# Class 21: Preconditions and Postconditions

Back to Recursion with Natural Numbers (2). On to Local Bindings.

Held: Monday, 24 February 2003

Summary: Today we consider an important program design issue: the use of preconditions and postconditions to discuss our structures. We also see how to use the `error` procedure to report errors.

Related Pages:

Assignments

Notes:

• I have some funny story to relate about my weekend trip.
• Are there questions on Exam 1? Note that some forms of extra work can, in fact, lose you points. (Only if it's wrong or highly irrelevant.)
• Are there questions on laboratory writeup 2?
• Advance warning: Expect HW3 on Friday.

Overview:

• The need for documentation.
• Verifying preconditions.
• An example: Sum of squares.
• Husk and Kernel programming.
• Other uses of Husk and Kernel.
• Lab.

## The Need for Documentation

• While you're currently writing small programs, you will eventually write larger programs, including programs with other people.
• Other people will sometimes need to read or use your programs.
• In this way, programming differs from many other disciplines, in which people don't so directly interact with the work of others (If you read someone else's essay, you'll be able to see the structure of their argument as part of the essay; you also wouldn't reuse an essay directly.)
• Experience shows that after about six months, you've forgotten enough of what you've done that you become other people.
• Every collection of procedures will need documentation giving some overall structure (and a table of contents).
• Every procedure should be clearly documented as to what it does and what it needs in order to do what it does.
• I tend to speak of the six P's. Whenever you write a procedure, you should consider (and often document)
• Any Parameters the procedure takes. Typically, you name and give types to the parameters.
• The Purpose of the procedure.
• What the procedure Produces. Again, you name and give a type to the result.
• Preconditions that must hold for the procedure to work.
• Postconditions that will hold after the procedure finishes. Typically, these formalize the purpose and produced value.
• Potential Problems
• You should also document tricky parts of your procedures.
• Note that I recommend that you write the documentation before you write the procedure. The six P's give you a way to think carefully about what you want the procedure to do before you think about how, and that thought can often guide you through both creation and debugging.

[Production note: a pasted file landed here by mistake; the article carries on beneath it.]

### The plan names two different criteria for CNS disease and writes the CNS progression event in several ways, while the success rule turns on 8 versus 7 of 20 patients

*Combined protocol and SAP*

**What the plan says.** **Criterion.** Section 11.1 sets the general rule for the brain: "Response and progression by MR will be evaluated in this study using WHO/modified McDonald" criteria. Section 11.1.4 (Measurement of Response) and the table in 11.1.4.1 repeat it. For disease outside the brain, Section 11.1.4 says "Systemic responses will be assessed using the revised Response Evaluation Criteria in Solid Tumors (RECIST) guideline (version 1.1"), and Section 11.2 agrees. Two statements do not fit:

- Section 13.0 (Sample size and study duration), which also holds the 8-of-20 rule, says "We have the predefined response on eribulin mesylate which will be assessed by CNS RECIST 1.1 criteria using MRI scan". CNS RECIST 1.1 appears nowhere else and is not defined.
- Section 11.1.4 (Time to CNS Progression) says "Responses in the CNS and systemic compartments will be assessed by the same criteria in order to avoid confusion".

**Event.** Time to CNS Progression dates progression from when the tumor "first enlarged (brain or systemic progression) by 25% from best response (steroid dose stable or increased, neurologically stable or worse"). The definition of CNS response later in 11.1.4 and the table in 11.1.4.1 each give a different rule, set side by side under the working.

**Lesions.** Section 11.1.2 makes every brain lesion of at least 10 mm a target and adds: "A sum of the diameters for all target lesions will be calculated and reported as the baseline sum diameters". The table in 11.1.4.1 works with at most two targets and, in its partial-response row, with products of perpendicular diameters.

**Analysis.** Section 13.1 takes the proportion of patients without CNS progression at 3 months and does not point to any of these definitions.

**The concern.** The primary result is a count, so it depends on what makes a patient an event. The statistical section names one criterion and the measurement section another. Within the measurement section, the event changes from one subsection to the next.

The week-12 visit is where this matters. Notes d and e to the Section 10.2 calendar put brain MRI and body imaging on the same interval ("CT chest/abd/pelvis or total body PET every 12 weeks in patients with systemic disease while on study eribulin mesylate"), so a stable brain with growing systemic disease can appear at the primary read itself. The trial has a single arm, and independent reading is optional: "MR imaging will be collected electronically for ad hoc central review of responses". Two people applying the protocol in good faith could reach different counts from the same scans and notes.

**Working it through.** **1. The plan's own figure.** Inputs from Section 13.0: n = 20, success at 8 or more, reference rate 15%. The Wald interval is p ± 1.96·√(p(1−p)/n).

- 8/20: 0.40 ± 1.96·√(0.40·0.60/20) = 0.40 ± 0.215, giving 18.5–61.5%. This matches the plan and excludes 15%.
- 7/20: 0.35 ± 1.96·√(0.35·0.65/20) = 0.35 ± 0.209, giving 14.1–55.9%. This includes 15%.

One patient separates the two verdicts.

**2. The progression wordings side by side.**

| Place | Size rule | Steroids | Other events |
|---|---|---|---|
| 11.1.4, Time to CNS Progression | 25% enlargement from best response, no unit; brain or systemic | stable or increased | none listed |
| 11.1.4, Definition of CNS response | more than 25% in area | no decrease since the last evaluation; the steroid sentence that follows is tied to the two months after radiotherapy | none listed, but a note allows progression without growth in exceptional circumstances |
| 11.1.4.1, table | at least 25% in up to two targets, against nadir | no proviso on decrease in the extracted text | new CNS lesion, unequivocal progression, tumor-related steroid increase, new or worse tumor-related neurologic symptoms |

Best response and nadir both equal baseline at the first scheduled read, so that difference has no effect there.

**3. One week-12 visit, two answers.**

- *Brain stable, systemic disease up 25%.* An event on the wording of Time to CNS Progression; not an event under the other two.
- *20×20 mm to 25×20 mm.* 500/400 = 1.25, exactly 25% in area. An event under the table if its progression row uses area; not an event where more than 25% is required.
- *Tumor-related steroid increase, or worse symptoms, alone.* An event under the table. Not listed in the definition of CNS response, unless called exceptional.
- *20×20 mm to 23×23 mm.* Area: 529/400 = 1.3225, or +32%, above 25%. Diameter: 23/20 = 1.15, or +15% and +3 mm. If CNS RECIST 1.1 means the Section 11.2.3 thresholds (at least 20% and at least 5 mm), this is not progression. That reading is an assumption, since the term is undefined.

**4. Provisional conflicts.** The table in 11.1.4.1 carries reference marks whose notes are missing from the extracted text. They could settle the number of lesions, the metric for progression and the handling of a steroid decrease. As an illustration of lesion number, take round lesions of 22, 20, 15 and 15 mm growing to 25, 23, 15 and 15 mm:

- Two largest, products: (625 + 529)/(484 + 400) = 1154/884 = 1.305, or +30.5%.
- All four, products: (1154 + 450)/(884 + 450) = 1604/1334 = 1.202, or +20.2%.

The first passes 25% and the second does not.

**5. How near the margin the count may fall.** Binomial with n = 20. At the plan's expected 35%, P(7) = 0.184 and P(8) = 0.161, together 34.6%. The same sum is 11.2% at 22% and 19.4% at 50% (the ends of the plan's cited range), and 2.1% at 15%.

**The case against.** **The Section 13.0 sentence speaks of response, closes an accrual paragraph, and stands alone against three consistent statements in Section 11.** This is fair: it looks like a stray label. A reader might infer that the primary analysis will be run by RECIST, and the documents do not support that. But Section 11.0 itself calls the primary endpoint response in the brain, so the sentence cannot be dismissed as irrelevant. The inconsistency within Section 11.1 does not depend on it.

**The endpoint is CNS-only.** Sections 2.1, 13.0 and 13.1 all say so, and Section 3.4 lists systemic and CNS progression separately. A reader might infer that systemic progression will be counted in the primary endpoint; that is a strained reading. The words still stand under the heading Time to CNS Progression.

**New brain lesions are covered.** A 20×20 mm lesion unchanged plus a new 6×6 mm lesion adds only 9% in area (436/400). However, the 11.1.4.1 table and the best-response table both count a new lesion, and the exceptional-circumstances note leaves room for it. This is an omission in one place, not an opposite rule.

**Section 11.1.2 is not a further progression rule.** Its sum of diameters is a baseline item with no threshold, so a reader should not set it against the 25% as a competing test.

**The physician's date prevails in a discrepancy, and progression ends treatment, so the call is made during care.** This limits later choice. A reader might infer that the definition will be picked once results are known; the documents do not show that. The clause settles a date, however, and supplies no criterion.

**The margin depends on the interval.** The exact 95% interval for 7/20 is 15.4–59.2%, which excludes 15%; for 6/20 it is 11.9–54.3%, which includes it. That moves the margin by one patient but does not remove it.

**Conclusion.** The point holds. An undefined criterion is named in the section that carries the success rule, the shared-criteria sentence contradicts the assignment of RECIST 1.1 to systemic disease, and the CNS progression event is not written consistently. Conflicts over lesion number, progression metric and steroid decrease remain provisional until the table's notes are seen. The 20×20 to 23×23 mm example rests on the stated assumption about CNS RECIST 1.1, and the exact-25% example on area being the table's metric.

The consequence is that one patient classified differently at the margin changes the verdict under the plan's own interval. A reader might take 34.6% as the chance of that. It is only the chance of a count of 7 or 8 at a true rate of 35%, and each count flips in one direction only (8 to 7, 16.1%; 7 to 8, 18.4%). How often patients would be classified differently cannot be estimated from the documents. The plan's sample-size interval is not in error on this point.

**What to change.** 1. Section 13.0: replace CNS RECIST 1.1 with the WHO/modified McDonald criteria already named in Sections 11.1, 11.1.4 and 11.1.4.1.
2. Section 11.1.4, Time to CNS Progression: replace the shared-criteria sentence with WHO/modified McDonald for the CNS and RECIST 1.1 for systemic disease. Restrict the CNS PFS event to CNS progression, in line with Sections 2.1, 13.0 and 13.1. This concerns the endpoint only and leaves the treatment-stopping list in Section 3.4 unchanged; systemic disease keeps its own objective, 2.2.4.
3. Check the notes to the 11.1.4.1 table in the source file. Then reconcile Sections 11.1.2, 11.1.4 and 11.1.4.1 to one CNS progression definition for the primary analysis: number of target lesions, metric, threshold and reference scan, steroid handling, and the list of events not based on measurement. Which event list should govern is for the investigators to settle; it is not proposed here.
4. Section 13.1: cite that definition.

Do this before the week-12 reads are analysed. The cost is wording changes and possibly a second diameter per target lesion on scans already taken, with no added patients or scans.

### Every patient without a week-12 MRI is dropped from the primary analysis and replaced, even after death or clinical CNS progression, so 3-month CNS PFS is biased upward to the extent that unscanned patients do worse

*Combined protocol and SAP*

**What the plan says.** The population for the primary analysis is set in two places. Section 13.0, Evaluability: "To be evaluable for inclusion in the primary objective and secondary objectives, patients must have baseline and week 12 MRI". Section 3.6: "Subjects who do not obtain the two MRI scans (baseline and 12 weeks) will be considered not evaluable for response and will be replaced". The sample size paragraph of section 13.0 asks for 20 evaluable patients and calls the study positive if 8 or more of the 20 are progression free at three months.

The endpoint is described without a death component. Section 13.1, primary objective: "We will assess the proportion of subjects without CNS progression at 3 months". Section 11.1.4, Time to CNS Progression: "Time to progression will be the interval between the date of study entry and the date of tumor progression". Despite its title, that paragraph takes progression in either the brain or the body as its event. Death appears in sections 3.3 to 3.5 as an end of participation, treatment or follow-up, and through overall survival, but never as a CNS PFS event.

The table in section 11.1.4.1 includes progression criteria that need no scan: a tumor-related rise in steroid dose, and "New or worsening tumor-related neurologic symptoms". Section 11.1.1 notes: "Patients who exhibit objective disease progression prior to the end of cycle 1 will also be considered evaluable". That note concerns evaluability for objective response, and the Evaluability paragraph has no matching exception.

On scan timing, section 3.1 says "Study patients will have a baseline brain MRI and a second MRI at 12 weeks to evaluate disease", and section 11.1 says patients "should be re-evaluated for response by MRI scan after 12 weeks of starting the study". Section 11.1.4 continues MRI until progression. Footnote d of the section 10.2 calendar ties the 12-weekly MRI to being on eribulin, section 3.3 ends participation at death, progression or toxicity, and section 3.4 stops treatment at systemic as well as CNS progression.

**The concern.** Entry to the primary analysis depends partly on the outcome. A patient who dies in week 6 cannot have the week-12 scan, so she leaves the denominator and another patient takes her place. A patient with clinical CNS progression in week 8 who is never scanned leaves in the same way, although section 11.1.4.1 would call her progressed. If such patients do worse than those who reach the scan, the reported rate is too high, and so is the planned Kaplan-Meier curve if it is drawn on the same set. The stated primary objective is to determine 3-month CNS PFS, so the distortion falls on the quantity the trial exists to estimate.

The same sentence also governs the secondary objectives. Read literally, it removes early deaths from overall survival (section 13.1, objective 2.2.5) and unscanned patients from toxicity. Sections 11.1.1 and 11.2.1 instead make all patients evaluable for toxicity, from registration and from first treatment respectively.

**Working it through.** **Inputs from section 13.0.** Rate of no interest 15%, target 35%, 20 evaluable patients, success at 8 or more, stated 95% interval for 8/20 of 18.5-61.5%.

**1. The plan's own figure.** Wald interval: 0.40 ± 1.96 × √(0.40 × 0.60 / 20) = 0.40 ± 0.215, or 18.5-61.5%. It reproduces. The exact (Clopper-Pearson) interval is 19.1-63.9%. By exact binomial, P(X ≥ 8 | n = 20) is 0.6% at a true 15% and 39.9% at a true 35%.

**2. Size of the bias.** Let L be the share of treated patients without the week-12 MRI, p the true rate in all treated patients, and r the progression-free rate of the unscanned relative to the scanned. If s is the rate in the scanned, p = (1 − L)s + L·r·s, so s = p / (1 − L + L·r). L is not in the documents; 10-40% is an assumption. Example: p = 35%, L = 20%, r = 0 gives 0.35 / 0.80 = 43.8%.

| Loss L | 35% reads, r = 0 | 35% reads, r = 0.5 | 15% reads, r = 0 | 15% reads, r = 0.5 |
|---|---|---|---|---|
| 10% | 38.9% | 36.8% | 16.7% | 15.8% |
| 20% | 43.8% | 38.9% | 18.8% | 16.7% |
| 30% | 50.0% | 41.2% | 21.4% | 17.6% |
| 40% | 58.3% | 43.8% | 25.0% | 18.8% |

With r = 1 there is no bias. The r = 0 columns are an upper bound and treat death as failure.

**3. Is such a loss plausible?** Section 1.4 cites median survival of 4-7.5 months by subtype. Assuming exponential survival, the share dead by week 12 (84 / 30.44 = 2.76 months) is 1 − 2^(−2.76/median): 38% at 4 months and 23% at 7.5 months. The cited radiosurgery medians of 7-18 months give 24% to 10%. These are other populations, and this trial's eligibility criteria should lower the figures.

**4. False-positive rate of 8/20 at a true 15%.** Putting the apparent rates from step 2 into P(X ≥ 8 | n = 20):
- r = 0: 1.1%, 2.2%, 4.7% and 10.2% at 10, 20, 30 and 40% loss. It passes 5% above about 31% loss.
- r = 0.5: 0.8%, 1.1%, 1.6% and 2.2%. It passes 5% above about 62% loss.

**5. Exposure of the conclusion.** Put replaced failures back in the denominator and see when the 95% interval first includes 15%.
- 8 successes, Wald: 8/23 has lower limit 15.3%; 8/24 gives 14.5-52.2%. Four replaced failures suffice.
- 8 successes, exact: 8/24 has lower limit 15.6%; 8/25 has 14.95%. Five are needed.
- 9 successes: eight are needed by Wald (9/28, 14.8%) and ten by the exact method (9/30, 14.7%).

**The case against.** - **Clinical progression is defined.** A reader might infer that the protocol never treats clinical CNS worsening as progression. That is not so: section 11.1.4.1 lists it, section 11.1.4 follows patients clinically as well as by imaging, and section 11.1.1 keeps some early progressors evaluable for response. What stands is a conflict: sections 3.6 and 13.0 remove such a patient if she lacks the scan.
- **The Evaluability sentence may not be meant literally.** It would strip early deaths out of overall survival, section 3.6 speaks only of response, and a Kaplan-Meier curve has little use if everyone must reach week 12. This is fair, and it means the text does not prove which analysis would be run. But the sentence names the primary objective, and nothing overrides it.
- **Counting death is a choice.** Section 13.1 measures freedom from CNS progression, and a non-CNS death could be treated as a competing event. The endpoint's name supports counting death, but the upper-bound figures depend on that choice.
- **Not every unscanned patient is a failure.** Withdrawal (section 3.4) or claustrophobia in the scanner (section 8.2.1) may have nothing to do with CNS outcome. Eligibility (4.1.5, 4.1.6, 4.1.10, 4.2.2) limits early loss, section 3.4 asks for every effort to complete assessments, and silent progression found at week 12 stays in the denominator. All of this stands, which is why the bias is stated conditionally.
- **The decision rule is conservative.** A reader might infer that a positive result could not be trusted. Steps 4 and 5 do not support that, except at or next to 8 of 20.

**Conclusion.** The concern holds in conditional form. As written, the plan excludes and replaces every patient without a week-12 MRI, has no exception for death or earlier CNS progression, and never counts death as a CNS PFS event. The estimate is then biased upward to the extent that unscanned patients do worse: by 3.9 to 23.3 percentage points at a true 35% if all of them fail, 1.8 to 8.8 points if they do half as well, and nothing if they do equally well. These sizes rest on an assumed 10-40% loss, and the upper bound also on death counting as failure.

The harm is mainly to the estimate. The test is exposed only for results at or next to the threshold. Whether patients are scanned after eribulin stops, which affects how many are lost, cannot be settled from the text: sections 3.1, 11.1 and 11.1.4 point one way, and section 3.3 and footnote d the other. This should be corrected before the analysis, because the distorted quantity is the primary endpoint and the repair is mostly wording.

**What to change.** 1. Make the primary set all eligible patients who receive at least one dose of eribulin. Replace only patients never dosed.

## Robustness; Testing Preconditions

• There are different perspectives on preconditions.
• Some people feel that preconditions are a contract. If the client of a procedure (the code that calls the procedure) doesn't ensure that the preconditions are met, then the procedure is not required to meet the postconditions.
• Others feel that procedures should check their preconditions and respond appropriately.
• Robust programs deal appropriately with incorrect input. Sometimes, the appropriate response is to print an error message and crash.
• You can use `error` to do just that.
• If your procedure explicitly tests a precondition, I suggest that you mark the precondition as verified. If your procedure does not test the precondition, please mark the precondition as unverified (even if another procedure will probably generate an error message).

## An Example: Sum of Squares

• In class, we'll look at how you might deal with the problem of summing the squares of the values in a list of numbers, both in terms of documentation and in terms of error messages.

## Husk and Kernel Programming

• One danger of careful precondition checking is that we do the same thing again and again and again ...
• Good programming style dictates that we try not to do redundant work. If we've verified that a long list contains only numbers, then we know that any sublist contains only numbers.
• One strategy is to break the procedure up into two parts (that is, two procedures). We call them the husk and the kernel.
• A husk does the checking and then calls the kernel.
• The kernel does the real work.
• Why these names?
• The husk protects the kernel
• The kernel is the good part

## History

Thursday, 16 January 2003 [Samuel A. Rebelsky]

• First version, created mostly automatically from previous course.

Back to Recursion with Natural Numbers (2). On to Local Bindings.

Disclaimer: I usually create these pages on the fly, which means that I rarely proofread them and they may contain bad grammar and incorrect details. It also means that I tend to update them regularly (see the history for more details). Feel free to contact me with any suggestions for changes.

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The source to the document was last modified on Thu Jan 16 13:45:58 2003.
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Samuel A. Rebelsky, rebelsky@grinnell.edu